County officials throughout Maryland have much to worry about over the next two-and-a-half months as the Maryland General Assembly remains in session. Lawmakers in Annapolis could take action on proposals that would ease some of the financial burdens placed on state officials and move them onto the plates of local elected officials.

According to the Maryland Association of Counties (MACo), the proposed measures could mean counties like Calvert will have to find millions of dollars to cover teacher and local state employee pension costs that are currently funded by the state, the Maryland Department of Environment would have authority to approve residential subdivision plats and developers of major subdivisions would be barred from servicing them with individual septic systems.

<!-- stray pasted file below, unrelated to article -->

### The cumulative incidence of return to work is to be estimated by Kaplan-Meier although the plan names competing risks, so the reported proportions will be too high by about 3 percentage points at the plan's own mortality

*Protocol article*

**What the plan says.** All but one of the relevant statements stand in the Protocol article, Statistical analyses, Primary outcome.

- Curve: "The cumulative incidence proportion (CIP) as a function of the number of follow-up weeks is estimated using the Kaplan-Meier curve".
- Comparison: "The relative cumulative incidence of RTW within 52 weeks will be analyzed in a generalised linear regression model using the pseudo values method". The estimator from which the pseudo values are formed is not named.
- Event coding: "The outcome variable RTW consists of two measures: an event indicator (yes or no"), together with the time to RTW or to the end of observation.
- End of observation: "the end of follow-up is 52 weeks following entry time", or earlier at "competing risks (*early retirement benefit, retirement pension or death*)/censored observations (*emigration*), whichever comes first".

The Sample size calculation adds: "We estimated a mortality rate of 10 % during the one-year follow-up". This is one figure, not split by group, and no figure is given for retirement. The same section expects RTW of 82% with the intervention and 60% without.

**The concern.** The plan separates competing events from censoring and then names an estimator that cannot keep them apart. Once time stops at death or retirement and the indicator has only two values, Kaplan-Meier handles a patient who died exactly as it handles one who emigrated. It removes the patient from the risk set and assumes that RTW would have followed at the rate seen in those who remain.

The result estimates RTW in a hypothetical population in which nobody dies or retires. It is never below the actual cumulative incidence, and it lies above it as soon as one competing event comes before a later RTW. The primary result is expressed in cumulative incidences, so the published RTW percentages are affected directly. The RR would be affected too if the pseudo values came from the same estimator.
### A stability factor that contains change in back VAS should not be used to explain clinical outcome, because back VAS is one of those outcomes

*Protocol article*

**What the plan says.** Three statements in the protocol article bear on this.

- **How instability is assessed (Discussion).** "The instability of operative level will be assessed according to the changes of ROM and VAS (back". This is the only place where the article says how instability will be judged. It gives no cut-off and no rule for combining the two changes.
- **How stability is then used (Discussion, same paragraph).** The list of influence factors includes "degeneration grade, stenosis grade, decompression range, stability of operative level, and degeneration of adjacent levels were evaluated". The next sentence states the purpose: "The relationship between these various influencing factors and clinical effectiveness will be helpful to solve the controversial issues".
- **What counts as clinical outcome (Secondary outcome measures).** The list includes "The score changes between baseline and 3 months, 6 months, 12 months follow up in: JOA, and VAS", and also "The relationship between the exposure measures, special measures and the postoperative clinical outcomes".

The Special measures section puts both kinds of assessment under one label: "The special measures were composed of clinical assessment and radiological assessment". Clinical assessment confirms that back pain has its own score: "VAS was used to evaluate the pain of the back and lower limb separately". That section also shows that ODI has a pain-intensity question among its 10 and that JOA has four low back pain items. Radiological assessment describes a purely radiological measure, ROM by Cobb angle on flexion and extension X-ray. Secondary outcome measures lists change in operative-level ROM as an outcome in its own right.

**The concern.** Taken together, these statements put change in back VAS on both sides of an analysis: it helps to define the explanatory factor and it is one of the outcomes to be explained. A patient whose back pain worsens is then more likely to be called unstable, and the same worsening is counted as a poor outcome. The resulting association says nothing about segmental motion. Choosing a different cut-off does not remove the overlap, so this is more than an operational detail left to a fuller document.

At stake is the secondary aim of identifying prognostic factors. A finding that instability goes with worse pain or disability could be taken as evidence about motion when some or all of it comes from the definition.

To add to the angst, Gov. Martin O’Malley [D] is proposing a 6 percent sales tax on gasoline.

“This is just going to be devastating to commuter counties like ours,” said Commissioner Susan Shaw [R]. The sales tax would be in addition to the flat tax currently imposed on gasoline sales.

Shaw and Commissioner Evan K. Slaughenhoupt Jr. [R] have been serving as members of MACo’s Legislative Committee and attending meetings on Wednesday in Annapolis. There are three subcommittees—Education, Tax, which Shaw serves on, and Land Use. 

Shaw provided the commissioners, county officials and the public a quick update on MACo’s ongoing concerns about the 2012 session of the Maryland General Assemby during the board’s Tuesday, Jan. 31 meeting.

Shaw indicated that by passing the pension costs off to the counties, the state would leave Calvert with a $3 million to $6 million budget hole.

“What they [state officials] are expecting us to do is raise taxes,” said Shaw. “There’s a piling on with Plan Maryland and the septic bans. The general public needs to know.”

Contact Marty Madden at